ICPC On Revisiting FCT Land Acquisition Hurdles
Revisiting FCT Land Acquisition Hurdles. In rudimentary economics, Land is classified as one of the basic requirements for production of goods or services. But the rising crave for this free gift of nature among a few rich class in Nigeria, especially within the Federal Capital Territory (FCT), appears to be completely eroding the very essence of this gift to humanity. Chuka Odittah, in this report takes a look at the findings and recommendations of a recent System Review study carried out by the Independent Corrupt Practices and Other Related Offences Commission (ICPC) on the FCT Land Acquisition system.
The desire to acquire a Land is common among Africans. What may differ in one case from another is the use to which it may be put after procurement.
In Nigeria, a niche market has over the years been carved by a small percentage of the rich who go to any length to acquire the much coveted possession. In the midst of the growing competitive demand for Land in the Federal Capital Territory (FCT), a number of dubious steps have been introduced into transaction in this asset. Till date, several litigations over Land ownership in the FCT are replete in courts.
Worried about this trend, the Independent Corrupt Practices and Other Related Offences Commission decided to wade into the recurring scenario by conducting a system review on the FCT Land Acquisition chain.
The acting chairman of the ICPC, Mr. Ekpo Nta, during a public presentation of the system study carried out on the FCT Land administration gave more insight as to why the commission chose to conduct the review of the FCT. According to him, the review mechanism was put in place to pin point bottlenecks in the smooth and efficient running of any system, but remarked that it was not to be regarded as an act of prosecution. He pointed out though that the commission would stop at nothing to ensure compliance with recommendations of the study
"The commission has so far conducted systems studies and review in a number of agencies covering procedures such as recruitment, accounting, stores and procurement, among others.
"In October 2010, with funding from the United Nations Development Programme (UNDP), the ICPC contracted a consultant, Self-Help Development Facilitators (SEDFA) to conduct a system study and Review of Land Administration in the Federal Capital Territory. The choice of the FCT Land administration was informed by the importance of Land to ordinary and corporate citizens for shelter and development purposes. The commission conducts system study and review of Ministries, Departments, Agencies, and Parastatals to determine corruption-prone areas and subsequently direct a review of affected procedures," he said.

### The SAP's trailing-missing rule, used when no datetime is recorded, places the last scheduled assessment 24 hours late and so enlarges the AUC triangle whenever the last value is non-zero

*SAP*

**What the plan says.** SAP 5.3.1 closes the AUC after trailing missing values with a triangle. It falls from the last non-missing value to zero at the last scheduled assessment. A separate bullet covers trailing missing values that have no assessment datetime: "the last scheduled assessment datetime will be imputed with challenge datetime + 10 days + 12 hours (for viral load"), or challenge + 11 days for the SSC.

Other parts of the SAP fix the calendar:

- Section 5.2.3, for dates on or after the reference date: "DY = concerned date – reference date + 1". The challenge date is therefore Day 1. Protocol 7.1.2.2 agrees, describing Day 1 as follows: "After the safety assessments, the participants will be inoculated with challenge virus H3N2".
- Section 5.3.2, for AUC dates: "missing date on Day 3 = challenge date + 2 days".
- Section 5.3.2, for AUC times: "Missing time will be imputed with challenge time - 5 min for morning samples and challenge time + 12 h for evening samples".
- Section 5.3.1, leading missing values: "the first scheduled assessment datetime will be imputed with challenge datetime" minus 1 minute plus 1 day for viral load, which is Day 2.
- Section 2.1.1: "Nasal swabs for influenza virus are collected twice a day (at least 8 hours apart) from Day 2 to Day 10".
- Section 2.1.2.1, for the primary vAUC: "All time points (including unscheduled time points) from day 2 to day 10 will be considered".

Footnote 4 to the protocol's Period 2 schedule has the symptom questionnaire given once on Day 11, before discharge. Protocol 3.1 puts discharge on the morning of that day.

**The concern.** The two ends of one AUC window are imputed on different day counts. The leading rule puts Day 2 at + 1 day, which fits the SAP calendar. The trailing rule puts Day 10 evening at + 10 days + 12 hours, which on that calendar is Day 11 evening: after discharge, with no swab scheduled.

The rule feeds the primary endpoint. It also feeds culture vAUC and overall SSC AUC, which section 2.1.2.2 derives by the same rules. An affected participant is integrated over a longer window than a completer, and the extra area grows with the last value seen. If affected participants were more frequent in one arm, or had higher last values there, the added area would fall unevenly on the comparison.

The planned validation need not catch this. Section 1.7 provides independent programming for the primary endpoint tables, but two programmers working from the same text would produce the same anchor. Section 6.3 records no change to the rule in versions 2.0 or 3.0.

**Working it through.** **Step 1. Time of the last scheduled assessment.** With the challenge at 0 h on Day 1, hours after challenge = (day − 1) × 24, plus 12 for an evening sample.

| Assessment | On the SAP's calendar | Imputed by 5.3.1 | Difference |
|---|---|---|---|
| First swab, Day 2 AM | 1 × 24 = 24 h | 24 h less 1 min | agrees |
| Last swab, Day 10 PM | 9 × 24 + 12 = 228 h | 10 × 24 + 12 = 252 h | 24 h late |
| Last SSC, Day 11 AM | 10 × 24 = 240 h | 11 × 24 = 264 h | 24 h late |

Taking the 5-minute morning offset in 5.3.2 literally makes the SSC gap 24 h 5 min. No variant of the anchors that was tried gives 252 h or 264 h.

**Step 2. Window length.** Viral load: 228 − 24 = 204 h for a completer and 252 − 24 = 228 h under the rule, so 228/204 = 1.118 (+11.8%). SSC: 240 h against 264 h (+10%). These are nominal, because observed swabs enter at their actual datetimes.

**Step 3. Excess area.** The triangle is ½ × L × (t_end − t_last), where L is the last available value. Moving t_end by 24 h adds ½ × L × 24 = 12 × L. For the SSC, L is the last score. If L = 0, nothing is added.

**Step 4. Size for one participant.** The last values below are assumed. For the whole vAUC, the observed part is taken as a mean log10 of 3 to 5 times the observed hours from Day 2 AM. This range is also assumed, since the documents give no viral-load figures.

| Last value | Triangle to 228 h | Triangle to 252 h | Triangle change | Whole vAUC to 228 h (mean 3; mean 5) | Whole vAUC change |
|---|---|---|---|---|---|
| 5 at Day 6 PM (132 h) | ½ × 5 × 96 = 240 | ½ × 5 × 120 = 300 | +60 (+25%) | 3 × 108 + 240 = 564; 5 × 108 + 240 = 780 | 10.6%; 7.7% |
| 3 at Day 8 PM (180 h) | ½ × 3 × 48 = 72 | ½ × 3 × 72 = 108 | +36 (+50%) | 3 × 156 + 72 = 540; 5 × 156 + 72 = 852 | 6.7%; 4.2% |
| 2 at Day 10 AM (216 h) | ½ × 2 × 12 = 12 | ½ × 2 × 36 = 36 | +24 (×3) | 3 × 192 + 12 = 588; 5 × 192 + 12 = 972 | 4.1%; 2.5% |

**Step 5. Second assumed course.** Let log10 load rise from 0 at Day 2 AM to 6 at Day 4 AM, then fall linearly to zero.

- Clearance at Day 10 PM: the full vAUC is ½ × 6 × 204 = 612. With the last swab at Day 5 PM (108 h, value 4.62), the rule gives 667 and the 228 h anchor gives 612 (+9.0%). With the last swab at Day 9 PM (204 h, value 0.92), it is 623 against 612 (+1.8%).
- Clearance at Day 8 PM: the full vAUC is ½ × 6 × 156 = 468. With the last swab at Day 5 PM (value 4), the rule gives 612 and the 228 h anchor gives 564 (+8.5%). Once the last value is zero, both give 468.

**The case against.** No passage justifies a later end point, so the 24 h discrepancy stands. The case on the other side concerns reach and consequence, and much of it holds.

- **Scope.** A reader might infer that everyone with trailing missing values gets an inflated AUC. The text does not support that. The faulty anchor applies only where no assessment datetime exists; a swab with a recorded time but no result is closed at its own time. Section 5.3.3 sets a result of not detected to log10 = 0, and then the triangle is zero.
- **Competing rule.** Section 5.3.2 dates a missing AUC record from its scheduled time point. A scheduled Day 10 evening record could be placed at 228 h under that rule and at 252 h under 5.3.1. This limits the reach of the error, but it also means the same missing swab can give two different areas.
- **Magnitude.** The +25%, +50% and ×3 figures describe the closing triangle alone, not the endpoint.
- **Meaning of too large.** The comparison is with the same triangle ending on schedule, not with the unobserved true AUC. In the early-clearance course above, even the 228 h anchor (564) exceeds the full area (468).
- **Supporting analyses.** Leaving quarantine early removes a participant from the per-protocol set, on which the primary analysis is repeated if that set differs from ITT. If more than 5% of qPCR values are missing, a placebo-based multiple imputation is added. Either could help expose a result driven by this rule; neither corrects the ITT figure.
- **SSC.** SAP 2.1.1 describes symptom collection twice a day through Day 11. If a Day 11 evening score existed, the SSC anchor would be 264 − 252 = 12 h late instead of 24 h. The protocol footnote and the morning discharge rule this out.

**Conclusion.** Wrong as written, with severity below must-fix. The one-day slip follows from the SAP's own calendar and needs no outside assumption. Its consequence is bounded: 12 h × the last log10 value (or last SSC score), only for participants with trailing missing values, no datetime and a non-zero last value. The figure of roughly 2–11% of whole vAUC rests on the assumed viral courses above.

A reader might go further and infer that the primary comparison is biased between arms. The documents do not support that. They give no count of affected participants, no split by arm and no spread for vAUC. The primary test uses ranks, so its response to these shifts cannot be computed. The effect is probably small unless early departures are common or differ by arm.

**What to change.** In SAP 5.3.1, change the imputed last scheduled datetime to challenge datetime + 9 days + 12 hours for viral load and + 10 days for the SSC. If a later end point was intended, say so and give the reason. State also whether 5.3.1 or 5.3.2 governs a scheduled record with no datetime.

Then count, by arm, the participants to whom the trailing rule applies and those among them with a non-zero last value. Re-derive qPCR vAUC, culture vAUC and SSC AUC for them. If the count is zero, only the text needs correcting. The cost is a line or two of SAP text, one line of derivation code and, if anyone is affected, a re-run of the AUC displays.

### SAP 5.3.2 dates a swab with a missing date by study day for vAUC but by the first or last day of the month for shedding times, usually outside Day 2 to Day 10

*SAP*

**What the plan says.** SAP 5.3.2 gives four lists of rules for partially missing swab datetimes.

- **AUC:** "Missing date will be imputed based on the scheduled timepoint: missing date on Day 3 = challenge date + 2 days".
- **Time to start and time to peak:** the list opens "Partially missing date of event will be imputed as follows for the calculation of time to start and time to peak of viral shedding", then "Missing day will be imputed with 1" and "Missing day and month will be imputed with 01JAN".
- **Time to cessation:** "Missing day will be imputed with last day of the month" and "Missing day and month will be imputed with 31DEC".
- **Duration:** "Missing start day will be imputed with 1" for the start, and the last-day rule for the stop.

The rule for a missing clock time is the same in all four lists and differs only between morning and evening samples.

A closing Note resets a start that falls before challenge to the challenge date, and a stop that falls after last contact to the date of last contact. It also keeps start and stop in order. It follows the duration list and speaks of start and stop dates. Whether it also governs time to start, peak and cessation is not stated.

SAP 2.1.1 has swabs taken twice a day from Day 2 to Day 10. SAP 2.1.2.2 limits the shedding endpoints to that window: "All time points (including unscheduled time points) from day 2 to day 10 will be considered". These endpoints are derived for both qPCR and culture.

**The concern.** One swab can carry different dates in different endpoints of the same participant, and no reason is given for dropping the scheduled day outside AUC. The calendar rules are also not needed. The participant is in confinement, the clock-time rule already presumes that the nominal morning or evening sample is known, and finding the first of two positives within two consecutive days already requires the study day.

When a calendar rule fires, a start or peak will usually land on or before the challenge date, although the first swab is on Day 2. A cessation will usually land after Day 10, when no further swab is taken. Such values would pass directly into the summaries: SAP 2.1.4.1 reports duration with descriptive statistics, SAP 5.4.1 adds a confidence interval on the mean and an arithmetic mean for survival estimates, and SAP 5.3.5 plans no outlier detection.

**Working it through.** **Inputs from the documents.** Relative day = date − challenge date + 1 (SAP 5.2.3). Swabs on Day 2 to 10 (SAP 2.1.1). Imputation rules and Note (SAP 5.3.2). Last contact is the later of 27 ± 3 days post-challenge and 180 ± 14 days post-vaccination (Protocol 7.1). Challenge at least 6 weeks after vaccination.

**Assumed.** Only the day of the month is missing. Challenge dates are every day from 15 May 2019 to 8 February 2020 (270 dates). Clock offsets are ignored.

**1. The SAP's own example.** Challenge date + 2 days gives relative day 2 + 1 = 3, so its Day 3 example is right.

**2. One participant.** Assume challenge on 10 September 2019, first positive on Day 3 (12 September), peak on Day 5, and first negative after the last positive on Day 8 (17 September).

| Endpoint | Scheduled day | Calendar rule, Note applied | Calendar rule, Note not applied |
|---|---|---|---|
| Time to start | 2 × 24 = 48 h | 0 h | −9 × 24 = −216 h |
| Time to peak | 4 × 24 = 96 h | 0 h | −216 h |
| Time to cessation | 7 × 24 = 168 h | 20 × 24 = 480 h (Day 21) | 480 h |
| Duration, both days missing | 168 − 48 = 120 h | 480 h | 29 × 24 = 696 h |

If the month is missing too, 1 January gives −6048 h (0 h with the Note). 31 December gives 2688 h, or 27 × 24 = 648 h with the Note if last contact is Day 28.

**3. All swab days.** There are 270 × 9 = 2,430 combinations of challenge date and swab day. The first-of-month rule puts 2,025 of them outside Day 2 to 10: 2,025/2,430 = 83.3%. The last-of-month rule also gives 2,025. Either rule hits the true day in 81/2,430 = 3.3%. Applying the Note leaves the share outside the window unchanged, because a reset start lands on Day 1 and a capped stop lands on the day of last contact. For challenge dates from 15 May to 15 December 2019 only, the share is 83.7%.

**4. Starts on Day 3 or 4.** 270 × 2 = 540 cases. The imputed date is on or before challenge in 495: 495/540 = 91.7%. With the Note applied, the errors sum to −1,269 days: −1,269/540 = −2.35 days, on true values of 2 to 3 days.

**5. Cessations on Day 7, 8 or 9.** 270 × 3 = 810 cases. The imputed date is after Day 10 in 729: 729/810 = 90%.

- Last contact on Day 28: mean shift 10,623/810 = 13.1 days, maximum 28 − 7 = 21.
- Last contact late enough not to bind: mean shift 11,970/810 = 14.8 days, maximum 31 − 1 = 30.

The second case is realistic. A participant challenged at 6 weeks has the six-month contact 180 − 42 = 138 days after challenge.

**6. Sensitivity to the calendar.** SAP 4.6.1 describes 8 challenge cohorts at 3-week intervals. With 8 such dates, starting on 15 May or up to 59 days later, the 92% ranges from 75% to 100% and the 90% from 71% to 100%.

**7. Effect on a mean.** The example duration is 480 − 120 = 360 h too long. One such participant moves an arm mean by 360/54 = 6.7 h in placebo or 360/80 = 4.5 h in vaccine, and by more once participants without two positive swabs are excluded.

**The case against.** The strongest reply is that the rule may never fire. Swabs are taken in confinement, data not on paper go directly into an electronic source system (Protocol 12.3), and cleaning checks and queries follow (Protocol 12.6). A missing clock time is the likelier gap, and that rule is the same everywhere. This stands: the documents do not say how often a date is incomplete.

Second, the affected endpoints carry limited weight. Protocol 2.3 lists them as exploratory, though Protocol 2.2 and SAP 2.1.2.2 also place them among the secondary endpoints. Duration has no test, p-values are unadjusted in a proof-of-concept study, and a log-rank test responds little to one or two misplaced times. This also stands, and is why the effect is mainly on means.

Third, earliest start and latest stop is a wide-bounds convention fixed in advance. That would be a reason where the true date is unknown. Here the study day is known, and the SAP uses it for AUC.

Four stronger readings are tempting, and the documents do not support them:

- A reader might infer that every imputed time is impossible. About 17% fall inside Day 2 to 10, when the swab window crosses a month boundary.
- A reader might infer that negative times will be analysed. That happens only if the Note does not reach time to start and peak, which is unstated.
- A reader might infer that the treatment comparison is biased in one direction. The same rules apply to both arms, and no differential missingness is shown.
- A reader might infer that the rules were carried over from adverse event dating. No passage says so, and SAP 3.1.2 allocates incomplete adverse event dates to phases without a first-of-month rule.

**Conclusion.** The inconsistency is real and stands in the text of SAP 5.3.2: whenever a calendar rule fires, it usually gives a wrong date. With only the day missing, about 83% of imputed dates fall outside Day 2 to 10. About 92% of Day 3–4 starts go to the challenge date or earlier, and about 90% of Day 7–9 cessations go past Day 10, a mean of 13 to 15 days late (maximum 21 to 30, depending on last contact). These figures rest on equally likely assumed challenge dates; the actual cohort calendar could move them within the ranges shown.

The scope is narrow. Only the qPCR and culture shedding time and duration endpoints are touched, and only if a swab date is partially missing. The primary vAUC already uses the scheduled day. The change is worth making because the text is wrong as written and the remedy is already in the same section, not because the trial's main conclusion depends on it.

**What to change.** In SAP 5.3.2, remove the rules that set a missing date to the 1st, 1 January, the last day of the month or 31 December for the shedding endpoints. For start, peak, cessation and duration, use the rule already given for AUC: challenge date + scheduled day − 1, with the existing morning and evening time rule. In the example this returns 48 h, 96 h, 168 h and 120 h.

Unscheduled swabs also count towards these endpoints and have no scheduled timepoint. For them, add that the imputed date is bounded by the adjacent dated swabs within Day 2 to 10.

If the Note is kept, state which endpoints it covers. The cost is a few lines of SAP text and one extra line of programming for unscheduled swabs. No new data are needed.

In order to achieve high level of accuracy in the study, ICPC's Director of Education, Mrs. R. A. Okoduwa gave a picture of what the review was set out to achieve. She maintained that the commission was determined to do away with inaccuracies and as such set a clear goal of what the review was meant to achieve from the outset.
"The main objectives of the system study the commission carried out on the Federal Capital Territory Land administration, first and foremost was to identify vulnerable areas that are prone to corruption, identify corruption red flags, design and facilitate the implementation of corruption fighting. Other objectives that were set include empowering staff of the FCT to act individually and collectively against corruption, and to promote awareness of the functions of ICPC’s anti corruption and transparency monitoring units, “she said.
A list of the agencies involved in the extensive review include: Abuja Geographic Information Service (AGIS), Survey and Mapping Department, Urban and Regional Planning Department, Land Administration Department, Department, Department of Development Control. Others are the Department of Resettlement and Compensation, Department of Mass Housing, Treasury Department, FCT Audit Department, Legal Secretariat and the Abuja Municipal Area Council (AMAC).
Some of the key procedural lapses observed in the FCT Land administration system include, lack of accounting manual, lack of procedural manual for uploading data into the Geographic Information System(GIS), weak financial management system, forgery and recycling of bank drafts for payments. Others are lack of customised corruption prevention mechanisms, weak internal control function, low physical security of sensitive equipment and records, and absence of clear line of authority and coordination of Land related establishments among others.
As a way out, the ICPC study made some recommendations which included the immediate establishment of an account manual, setting up of a customised corruption prevention plan, locating internal audit in the office of the GM,AGIS, liaising with the Ministerial Committee on Falsification/Forgeries of Land titles within the FCT.
Other recommendations were the immediate conduct of audit in the concerned agencies and departments, review of search fee downward, drawing up road map and time line for completing the regularisation of area council issued Land titles.
According to the chairman of the ICPC, the review is not an act of witch hunting but an effort to tackle corruption, using system review mechanism. The minister of the FCT who was represented at the event by a top aide, described the report as an eye opener. He pledged the full incorporation of the report’s recommendation to make for efficient and corruption-free Land Acquisition regime. With such act of good faith, the road may well be clearing for a sanitized Land Acquisition system in the FCT, to begin with.
ICPC On Revisiting FCT Land Acquisition Hurdles
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